Fractal
 Selfsimilarity, detail at all scales
 Hard to control shape
 Sometimes cause the drastic aliasing due to the high frequency of variation
Pros & Cons
 Pros
 compact description (a function), benefit for storing
 queries easy (inside object, distance to surface)
 good for raytosurface intersection
 easy to handle changes in topology (e.g. fluid)
 Cons
 difficult to model complex shapes
Explicit Representations of Geometry
 All points are given directly or via parameter mapping
 Given any $(u,v)$ coordinate, $(x, y, z)$ can be mapped
Take $f(u, v)=((2+\cos u) \cos v,(2+\cos u) \sin v, \sin u)$ as an example
 Explicit Surface sampling is easy
 What points lie on this surface: Just plug in $(u,v)$ values
 Take $f(u, v)=(\cos u \sin v, \sin u \sin v, \cos v)$ as an example
 Is $(3/4, 1/2, 1/4)$ inside the sphere?
 No Best Representation: depends on tasks
Explicit Geometry
 triangle meshes
 Bezier surfaces
 subdivision surfaces
 NURBS
 point clouds
Polygon Mesh
 Store vertices & polygons (often triangles or quads)
 Easier to do processing / simulation, adaptive sampling
 More complicated data structures
 Perhaps most common representation in graphics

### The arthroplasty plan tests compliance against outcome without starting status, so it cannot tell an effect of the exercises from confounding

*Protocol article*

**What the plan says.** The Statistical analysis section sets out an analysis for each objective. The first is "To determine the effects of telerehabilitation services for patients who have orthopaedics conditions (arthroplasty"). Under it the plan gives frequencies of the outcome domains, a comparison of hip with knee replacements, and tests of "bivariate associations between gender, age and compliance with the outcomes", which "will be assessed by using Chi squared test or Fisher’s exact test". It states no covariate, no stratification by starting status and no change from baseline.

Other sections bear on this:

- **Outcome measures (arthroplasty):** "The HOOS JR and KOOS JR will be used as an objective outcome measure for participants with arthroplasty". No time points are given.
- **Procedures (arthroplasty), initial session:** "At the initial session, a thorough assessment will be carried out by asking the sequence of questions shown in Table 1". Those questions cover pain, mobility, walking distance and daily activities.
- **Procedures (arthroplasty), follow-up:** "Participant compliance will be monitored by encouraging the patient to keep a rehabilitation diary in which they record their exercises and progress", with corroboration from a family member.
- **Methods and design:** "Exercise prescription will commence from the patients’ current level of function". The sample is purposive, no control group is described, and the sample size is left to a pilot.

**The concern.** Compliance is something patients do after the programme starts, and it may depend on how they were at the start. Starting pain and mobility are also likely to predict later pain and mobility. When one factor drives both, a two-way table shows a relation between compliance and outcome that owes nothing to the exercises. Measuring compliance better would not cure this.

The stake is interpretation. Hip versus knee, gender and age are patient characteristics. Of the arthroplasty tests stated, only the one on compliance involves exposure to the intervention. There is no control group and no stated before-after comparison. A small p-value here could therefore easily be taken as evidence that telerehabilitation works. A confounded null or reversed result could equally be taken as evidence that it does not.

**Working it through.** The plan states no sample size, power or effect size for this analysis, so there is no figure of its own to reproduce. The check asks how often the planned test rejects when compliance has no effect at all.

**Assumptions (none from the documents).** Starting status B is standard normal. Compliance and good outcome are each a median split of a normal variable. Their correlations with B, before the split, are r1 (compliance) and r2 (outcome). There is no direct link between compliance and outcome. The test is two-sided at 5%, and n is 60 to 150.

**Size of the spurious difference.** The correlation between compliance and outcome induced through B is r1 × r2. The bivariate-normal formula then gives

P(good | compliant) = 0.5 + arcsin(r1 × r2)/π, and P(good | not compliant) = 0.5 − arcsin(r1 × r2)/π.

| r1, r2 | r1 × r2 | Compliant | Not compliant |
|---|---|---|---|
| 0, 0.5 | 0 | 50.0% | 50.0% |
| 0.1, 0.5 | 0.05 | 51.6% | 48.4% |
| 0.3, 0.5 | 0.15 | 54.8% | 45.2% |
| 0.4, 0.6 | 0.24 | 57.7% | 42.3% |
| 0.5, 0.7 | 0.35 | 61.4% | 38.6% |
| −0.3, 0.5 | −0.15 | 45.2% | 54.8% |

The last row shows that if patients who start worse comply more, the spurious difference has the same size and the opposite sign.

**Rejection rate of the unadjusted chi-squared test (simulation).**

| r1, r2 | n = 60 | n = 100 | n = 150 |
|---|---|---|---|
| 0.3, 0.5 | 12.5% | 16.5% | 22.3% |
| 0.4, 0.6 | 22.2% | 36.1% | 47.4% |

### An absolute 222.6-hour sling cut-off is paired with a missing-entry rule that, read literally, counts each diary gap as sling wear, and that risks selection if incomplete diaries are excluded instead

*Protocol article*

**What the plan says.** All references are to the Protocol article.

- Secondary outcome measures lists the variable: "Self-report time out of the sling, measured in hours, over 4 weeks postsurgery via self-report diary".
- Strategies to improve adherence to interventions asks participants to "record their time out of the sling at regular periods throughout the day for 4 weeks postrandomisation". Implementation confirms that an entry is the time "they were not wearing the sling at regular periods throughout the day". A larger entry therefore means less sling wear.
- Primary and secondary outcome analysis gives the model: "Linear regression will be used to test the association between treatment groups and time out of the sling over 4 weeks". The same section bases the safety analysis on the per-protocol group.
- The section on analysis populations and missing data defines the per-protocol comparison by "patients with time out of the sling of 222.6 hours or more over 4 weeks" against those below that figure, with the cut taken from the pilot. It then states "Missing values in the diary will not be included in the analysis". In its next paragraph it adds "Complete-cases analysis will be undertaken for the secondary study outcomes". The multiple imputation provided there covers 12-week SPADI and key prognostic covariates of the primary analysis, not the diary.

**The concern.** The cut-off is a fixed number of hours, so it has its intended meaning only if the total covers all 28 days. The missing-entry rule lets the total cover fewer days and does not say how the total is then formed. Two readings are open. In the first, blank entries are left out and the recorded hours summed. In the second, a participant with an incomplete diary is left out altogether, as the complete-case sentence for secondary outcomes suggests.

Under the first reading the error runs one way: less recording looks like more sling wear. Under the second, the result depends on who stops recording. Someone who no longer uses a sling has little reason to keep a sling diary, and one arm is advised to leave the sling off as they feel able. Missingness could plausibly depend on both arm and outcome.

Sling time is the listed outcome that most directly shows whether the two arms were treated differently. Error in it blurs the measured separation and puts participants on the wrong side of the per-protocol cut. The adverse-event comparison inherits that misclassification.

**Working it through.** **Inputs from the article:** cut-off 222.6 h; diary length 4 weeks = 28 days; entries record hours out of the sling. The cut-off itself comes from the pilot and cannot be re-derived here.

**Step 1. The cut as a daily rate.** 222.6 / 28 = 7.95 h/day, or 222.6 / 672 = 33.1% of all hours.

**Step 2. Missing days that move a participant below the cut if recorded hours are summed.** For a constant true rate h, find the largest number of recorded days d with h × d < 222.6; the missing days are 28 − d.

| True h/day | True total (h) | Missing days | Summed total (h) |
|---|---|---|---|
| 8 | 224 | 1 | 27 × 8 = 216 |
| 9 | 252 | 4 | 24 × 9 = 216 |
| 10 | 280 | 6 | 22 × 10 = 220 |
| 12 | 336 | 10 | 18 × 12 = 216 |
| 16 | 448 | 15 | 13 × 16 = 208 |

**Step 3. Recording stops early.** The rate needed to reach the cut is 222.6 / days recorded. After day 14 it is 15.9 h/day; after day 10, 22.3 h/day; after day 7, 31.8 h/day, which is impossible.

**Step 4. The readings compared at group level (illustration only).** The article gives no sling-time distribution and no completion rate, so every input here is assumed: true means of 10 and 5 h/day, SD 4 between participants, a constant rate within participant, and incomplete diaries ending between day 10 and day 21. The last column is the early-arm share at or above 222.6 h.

The Wavefront Object File (.obj) Format
 a text file that specifies vertices, normals, texture coordinates and their connectivities
Point Cloud
 Easiest representation: list of points $(x, y, z)$
 Easily represent any kind of geometry
 Useful for large datasets (>> 1 point/pixel)
 Often converted into polygon mesh
 Difficult to draw in undersampled (采样不足的) regions
Curves
Bézier Curve
 Defining Cubic Bézier Curve With Tangent
 Start point and the end point is $b_0$ and $b_2$
 Tangent of start and end is the tangent at $b_0$ and $b_2$
Note: Bézier Curve is a representation of explicit geometry since it is way of parameter mapping
de Casteljau Algorithm
 Evaluate Bézier Curve
 Consider three points (quadratic Bezier)
 Insert a point using linear interpolation
 Insert on both edges
 Repeat recursively until only one intermediate point exists
 Run the same algorithm for every $t$ in $[0, 1]$
Algebraic Formula
 de Casteljau Algorithm gives a pyramid of coefficients
 General Algebraic Formula
 Bernstein polynomials
 For each $t$ moment, the sum of Bernstein Polynomials is 1. Drawing a vertical line at any $t$ moment, the sum of the ycoordinate of the intersection with the curve is 1.
 assume $n=3$ in $R^3$:
 The tangent of the curve in cubic case: the slope for Bézier Curve is the derivative with respect to $t$
Properties of Bézier Curve
 Interpolate endpoints: Start from $B_0$, end at $B_n$
 Tangent to end segment: In cubic case $\mathbf{b}^{\prime}(0)=3\left(\mathbf{b}_{1}\mathbf{b}_{0}\right)$, $\mathbf{b}^{\prime}(1)=3\left(\mathbf{b}_{3}\mathbf{b}_{2}\right)$
 Transform curve by transforming control points
 Since the Bézier Curve is the result of linear combinations
 But it doesn’t work for projection transformation
 Convex hull (凸包) property
 Curve is within convex hull of control points